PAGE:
From the Archives: Karretjie People of the Karoo Face Extinction
This article from the Mail & Guardian‘s archives looks at the Karoo’s cart people and their imminent extinction. Anthropologist Michael de Jongh was interviewed for this report and has since written a book on the topic, Roots and Routes: Karretjie People of the Great Karoo.
Something about the word “verge” best defines the life that Johanna Ackerman and her family live under a bridge on the Seekoei River. She is among the oldest of a few thousand nomadic sheep-shearers, relics of an ancient Bushman society, whose history has scattered them around the roads and riverbeds of the Karoo.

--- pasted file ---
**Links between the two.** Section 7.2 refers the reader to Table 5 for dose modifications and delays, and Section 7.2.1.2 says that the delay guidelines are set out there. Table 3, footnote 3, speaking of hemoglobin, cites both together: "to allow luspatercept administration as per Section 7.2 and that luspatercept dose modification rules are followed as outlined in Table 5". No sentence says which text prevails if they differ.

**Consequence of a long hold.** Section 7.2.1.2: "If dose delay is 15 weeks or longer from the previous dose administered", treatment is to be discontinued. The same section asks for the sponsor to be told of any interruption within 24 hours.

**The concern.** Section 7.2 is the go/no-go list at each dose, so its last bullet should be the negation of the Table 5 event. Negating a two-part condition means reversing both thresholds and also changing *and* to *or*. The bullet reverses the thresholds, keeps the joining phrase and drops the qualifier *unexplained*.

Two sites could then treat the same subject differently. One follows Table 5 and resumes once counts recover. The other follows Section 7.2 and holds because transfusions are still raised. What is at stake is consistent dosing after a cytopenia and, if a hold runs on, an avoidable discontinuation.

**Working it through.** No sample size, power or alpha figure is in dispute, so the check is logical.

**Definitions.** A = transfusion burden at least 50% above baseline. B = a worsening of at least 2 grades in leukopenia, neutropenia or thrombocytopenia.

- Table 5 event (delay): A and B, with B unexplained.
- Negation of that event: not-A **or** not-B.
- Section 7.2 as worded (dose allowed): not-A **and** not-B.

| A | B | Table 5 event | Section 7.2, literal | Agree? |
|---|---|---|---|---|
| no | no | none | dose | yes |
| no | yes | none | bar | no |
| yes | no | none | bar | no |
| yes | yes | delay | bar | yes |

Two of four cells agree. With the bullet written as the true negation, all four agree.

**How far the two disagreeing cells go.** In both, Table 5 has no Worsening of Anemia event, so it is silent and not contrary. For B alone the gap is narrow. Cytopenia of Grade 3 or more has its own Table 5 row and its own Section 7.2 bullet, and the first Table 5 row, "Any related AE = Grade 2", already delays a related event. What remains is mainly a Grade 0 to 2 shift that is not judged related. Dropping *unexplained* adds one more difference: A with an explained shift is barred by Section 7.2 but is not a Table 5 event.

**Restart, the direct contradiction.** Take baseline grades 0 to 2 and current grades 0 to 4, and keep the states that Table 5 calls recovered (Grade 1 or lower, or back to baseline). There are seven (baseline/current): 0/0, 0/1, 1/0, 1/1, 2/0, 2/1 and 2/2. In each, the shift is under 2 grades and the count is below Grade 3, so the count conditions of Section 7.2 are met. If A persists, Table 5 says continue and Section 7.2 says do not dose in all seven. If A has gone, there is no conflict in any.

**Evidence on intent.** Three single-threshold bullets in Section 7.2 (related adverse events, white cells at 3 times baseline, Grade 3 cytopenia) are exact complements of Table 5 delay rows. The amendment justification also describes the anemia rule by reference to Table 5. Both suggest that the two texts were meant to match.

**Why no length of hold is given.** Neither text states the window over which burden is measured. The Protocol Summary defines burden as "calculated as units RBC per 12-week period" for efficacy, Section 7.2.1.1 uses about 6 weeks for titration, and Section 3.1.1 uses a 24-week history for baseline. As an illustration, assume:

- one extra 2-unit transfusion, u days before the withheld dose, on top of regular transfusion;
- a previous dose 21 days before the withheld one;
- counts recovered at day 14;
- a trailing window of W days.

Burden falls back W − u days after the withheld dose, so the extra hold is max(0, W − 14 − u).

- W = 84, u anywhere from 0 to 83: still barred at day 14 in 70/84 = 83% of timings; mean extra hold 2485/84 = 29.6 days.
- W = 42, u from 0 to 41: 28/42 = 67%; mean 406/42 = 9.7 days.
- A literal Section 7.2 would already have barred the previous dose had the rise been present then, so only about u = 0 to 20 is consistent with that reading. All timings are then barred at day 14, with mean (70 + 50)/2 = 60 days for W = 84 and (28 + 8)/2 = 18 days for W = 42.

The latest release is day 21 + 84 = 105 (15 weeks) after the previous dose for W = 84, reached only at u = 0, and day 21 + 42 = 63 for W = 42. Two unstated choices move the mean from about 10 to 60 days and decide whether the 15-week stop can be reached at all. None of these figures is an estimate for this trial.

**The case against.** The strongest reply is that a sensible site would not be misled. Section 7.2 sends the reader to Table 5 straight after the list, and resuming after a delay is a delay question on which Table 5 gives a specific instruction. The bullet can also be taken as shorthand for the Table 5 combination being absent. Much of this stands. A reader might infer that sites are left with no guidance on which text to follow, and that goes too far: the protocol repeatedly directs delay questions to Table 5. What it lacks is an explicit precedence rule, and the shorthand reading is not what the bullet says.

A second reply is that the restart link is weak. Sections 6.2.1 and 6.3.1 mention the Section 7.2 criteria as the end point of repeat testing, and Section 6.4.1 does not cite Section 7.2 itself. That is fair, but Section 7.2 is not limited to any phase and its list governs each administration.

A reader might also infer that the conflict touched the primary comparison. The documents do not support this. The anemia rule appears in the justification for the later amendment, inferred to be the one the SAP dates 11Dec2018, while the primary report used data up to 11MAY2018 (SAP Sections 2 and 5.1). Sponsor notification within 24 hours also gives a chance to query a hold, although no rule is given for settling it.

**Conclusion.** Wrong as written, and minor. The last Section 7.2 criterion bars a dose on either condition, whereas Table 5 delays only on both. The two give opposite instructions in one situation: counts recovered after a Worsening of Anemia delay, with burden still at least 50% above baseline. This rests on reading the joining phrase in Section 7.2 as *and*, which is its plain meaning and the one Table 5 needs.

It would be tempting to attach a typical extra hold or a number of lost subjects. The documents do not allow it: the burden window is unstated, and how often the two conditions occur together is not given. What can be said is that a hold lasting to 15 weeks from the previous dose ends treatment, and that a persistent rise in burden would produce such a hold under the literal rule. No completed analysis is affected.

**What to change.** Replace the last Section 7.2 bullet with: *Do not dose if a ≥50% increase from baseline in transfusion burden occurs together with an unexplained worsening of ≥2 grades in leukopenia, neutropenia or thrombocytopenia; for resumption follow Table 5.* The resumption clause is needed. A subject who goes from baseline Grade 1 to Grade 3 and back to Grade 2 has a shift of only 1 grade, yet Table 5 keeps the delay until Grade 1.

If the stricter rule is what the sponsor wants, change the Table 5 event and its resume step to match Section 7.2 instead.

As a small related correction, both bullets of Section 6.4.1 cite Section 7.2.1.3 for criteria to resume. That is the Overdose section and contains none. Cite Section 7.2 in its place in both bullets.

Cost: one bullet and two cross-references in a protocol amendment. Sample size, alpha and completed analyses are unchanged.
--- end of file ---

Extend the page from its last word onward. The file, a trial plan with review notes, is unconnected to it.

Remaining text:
The word describes their physical conditions and it captures their fate: Ackerman’s family live like gypsies in donkey carts on the edge of a gravel road that crosses the river near Colesberg; the men trek from farm to farm searching for work on the margins of the agricultural economy; women and children find food by scouring the side of the road for animals killed by passing cars.